"It's good to be back; drinking good Guinness in Wolfensbuttel. I always like coming to Germany. But usually I come as a tourist, not as a musician. - We want to be in Germany as much as we can. We have many friends here."
Ron Kavana first came to Germany 20 years ago, with a Rythm'n'Blues band; the last time he was here was together with the Pogues. This time he was invited to the 1st Wolfenbüttel Folk Festival (in 1997) with his Alias band. As he has no agency in Germany, Ron does not often play in Germany. "Every time we try to have an agent we find it's not good business. We can only come if we don't lose money. This time we are just here for the beer; hopefully next time we will take the beer and the rent."
Friends and beer - that is also the setting of our talk: A June Saturday in the afternoon, the sun is shining, the party is already going on at the yard in front of the Wolfenbüttel castle. Sitting around the table are Ron with the Alias band, Niamh Parsons and The Loose Connections and Ron's friends Shay and Geraldine MacGowan, now residents in Hanover. The Guinness stall is not far away, the stout is flowing; a local German Irish folk band is playing in the background. The crack is mighty, five hours before the appearance of Alias Ron Kavana at the festival stage...
Ron is in a reflective, philosophic mood: "Sometimes I wonder - I write a lot of political songs; I wonder why people in Germany want to hear songs about Irish politics. I don't know - it seems like there was a big German appreciation for Irish Music in the past, people liked the Dubliners, the Furey Brothers. But real politics is a little bit different. I think maybe people like the romantic idea of what is Irish politics, maybe more than what is the reality of Irish politics. I think the Alias band is more about the reality of Irish politics, the real things; every day life, people living in peace." He states that several folk bands with big names sing songs about politics they don't really mean. Ron tries to represent the real Ireland; "I try to make the real Ireland speak, be the voice of some of the people of Ireland. I don't think that the bands singing about glorifying violence, that they speak for the people of Ireland."
"At the same time we are not just people who want to get drunk and forget everything. This is a very simplistic vision of Irish people that many people have, that it is all just drink and f*** everything." He points out that Ireland is the nation that produced Sean Casey, W. B. Yeats, James Joyce. "We are serious people. We have serious things to say. And when we say serious things we want people to listen and talk about them to us." Ron thinks that it is very important to talk and exchange ideas - especially now, for all the nations of Europe - "we don't know what the EU or the Monetarian Union means, it's all political talk. But we would like to think that what it means is that people of one country will understand the people of another country and reach out and say hello, I am the same as you. We are no different in our countries. We have the same hopes, same dreams, that we can make a better world - without meaning to sound like a hippie, that we can make a world that is worth living in for our children."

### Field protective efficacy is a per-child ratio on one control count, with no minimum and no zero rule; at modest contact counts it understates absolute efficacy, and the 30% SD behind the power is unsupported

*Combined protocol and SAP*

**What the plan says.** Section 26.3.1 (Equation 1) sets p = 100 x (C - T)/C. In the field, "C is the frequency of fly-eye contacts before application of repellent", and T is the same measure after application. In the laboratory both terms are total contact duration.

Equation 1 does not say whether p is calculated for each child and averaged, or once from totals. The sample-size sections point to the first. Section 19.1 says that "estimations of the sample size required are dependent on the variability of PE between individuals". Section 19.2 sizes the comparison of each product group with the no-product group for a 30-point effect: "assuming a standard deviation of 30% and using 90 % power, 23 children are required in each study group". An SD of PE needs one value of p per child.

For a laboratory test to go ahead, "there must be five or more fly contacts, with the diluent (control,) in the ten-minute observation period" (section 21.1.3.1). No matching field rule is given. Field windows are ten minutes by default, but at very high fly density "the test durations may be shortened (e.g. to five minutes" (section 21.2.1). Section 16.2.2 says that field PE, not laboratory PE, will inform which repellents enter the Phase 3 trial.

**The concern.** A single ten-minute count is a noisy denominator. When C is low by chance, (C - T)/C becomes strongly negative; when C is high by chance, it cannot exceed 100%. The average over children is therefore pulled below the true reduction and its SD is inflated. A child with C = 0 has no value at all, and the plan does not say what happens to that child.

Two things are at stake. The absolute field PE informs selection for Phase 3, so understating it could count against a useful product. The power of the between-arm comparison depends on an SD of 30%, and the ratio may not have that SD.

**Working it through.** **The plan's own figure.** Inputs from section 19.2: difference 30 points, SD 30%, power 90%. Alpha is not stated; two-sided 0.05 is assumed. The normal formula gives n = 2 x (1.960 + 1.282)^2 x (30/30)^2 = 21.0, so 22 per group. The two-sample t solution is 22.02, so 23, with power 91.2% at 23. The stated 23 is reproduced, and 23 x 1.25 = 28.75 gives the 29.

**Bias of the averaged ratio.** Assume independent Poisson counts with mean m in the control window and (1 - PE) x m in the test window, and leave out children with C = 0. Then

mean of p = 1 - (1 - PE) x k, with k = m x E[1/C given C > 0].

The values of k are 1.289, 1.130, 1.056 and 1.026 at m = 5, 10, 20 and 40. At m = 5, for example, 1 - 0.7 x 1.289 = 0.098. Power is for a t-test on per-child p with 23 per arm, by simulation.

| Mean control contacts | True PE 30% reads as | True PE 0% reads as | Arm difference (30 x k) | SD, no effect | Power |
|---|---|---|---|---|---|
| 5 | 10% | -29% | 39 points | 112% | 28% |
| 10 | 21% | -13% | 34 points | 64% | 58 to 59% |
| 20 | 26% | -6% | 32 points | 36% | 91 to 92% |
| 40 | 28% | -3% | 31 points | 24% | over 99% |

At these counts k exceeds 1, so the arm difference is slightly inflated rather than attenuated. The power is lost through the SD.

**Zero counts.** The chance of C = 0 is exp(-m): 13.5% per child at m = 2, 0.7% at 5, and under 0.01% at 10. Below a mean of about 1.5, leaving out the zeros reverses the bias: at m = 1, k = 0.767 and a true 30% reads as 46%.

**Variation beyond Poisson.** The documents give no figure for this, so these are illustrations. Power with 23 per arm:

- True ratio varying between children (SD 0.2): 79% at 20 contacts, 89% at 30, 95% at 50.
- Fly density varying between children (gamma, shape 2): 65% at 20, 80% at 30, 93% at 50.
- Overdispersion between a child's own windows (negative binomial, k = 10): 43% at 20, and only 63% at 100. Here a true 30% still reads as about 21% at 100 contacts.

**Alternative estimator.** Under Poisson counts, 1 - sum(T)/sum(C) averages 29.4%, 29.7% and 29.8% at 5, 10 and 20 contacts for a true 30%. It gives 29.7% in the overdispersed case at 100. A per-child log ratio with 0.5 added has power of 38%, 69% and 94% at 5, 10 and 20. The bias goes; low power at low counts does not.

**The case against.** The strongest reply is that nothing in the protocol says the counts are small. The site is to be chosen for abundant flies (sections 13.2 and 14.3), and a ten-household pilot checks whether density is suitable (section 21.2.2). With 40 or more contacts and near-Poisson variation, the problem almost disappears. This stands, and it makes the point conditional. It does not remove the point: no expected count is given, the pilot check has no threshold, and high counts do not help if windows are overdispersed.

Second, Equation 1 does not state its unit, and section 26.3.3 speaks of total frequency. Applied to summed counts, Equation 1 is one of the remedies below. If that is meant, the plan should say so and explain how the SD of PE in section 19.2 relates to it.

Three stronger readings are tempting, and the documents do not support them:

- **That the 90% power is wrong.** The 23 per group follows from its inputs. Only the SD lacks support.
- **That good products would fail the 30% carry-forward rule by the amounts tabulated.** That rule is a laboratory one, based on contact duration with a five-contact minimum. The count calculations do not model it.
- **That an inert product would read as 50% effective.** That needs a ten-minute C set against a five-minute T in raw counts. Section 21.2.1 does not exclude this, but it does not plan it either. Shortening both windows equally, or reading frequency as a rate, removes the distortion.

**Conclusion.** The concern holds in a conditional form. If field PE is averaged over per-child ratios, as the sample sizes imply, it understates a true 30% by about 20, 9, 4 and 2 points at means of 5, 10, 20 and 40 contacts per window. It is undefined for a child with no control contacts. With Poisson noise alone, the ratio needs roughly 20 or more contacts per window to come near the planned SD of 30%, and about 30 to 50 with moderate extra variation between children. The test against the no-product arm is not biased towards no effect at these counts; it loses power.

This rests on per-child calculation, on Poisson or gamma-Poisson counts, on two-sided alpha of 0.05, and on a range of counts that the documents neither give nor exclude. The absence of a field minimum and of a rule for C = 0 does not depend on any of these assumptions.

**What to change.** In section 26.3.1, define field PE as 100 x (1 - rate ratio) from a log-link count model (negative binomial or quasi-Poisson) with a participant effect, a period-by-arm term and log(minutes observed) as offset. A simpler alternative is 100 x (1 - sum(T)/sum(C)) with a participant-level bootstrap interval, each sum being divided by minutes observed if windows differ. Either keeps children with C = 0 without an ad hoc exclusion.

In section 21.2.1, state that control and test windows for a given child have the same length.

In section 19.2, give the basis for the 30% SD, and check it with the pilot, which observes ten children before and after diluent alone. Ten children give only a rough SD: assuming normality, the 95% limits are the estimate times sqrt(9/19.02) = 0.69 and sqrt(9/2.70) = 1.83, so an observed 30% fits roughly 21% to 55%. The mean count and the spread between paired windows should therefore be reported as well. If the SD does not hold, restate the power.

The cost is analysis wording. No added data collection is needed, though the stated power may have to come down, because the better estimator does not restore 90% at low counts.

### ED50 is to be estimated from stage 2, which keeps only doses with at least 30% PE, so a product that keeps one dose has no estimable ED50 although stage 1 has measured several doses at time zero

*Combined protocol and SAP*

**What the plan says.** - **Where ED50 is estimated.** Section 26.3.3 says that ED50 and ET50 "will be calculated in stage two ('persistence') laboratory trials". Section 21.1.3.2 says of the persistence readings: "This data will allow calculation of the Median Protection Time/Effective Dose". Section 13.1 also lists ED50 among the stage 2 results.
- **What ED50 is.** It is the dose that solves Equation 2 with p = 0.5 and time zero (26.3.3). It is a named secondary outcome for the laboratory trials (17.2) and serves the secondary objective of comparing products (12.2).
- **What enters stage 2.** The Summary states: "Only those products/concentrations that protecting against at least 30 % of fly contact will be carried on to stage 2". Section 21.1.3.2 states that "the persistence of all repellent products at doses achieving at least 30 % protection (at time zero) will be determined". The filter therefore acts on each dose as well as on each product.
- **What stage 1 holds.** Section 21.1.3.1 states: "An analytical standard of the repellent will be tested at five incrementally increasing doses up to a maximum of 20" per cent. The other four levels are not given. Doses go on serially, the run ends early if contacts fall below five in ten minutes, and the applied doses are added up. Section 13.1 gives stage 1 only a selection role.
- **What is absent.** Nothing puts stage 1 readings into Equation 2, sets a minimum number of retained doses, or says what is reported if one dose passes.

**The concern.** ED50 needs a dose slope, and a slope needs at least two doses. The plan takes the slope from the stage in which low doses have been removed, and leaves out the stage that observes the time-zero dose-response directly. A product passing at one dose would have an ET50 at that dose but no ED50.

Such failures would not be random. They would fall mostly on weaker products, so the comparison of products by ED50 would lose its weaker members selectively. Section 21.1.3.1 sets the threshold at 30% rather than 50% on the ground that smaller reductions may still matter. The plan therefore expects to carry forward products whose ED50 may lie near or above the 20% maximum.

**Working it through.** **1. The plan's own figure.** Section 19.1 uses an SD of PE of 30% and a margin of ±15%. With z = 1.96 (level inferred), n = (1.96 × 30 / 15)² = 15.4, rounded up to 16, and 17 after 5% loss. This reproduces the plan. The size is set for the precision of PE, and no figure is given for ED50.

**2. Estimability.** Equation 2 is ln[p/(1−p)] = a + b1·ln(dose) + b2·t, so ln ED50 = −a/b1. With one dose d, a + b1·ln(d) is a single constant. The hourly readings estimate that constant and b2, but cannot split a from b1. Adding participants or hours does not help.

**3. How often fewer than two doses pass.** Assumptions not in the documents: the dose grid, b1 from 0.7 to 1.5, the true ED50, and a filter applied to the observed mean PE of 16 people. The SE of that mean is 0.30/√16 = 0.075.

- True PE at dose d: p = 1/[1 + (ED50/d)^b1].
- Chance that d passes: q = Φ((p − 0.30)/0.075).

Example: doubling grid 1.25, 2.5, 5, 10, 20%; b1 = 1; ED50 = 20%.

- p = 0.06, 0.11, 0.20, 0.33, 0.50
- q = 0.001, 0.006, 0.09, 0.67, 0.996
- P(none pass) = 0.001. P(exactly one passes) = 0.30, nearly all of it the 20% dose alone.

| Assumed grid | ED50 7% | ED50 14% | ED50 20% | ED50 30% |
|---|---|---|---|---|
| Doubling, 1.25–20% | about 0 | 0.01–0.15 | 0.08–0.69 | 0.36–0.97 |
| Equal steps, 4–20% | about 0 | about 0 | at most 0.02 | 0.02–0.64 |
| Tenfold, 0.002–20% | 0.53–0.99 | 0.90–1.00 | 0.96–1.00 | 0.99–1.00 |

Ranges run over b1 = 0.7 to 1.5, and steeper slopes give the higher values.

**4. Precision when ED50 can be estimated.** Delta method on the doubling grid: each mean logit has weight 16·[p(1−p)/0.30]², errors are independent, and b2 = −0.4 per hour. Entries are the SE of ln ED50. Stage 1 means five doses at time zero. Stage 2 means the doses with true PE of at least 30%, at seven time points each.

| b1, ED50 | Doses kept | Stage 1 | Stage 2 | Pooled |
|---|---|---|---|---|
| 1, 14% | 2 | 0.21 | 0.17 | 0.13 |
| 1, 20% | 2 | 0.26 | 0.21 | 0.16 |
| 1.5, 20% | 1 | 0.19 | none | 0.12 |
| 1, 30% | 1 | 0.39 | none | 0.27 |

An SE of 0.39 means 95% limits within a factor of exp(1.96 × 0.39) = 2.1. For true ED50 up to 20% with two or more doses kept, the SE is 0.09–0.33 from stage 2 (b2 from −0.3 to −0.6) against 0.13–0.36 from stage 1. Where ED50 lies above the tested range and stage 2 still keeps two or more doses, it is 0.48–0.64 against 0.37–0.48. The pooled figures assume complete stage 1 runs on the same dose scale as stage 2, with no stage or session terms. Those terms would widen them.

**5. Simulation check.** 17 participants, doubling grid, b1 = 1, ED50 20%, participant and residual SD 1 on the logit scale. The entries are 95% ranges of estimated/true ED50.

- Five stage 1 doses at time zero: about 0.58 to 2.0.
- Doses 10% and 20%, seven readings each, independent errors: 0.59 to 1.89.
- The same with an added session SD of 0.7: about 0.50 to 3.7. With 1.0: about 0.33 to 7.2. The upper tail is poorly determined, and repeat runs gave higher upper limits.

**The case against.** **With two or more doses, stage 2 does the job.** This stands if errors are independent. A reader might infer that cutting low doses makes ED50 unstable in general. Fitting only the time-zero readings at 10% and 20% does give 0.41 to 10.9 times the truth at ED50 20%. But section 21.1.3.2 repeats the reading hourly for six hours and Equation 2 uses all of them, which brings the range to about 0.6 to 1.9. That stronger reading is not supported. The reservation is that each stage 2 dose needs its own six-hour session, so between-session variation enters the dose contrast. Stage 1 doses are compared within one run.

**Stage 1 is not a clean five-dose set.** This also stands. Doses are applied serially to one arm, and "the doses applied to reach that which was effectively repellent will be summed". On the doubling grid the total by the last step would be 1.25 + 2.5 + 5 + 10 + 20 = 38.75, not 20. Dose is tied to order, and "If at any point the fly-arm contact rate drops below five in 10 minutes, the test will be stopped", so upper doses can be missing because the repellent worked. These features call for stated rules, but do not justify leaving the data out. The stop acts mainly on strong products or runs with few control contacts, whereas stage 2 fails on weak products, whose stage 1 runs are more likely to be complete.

Sometimes it seems to Ron that Germany is one of the best countries in doing this. He supposes that it might be because of its horrific past that young people in this country want to make everything better now, "show the whole world: We are better than that. - We want it too. The violence in your country is in the past, in our country it is in the present. But we want to put it in the past. We want to move on and be part of a new world where music is more important than guns. It is that what people want to hear - not the sound of gunfire, but the sound of music."
Ron says that Ireland is base and root of everything they play, but they try to take it out everywhere in the world. They try to bring in African, Indian, American, Caribbean Music, "because we are all people together. And unless we learn to live together and to love one another and live without violence, without thread to one another, than there is no hope for the future of the world." Now this really sounds a bit like a hippie doesn't it... "And I think that one of the best ways to express this is in music. When politicians say, people go 'oh - it's just the politicians - he is just keeping his job'. We don't earn much money, we don't have a big job to keep. It's just something we believe in. I think that's the way with a lot of music - people use it to show what they believe in." In his opinion it is the duty of musicians not just to say what they believe in but also to say what they do not believe in. Very often people in literature are taken very seriously when they do this - like Salman Rushdie, like several German writers, several Irish writers. But they do not reach an awful lot of people - musicians reach more people. Ron points out that he is not trying to change the world by saying anything. "I know music can't, can't change the world. But it can help to influence people a little bit. If people are influenced a little bit and they think a little bit, then we all come closer together. And this is important. It's only small, but it is important."
Photo Credit: All photos by the Mollis:
(1) and (3) Alias Ron Kavana in Wolfenbuettel
(2) and (4) Ron Kavana and Solas' Karan Casey in Tønder 1998
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© The Mollis - Editors of FolkWorld; Published 10/98
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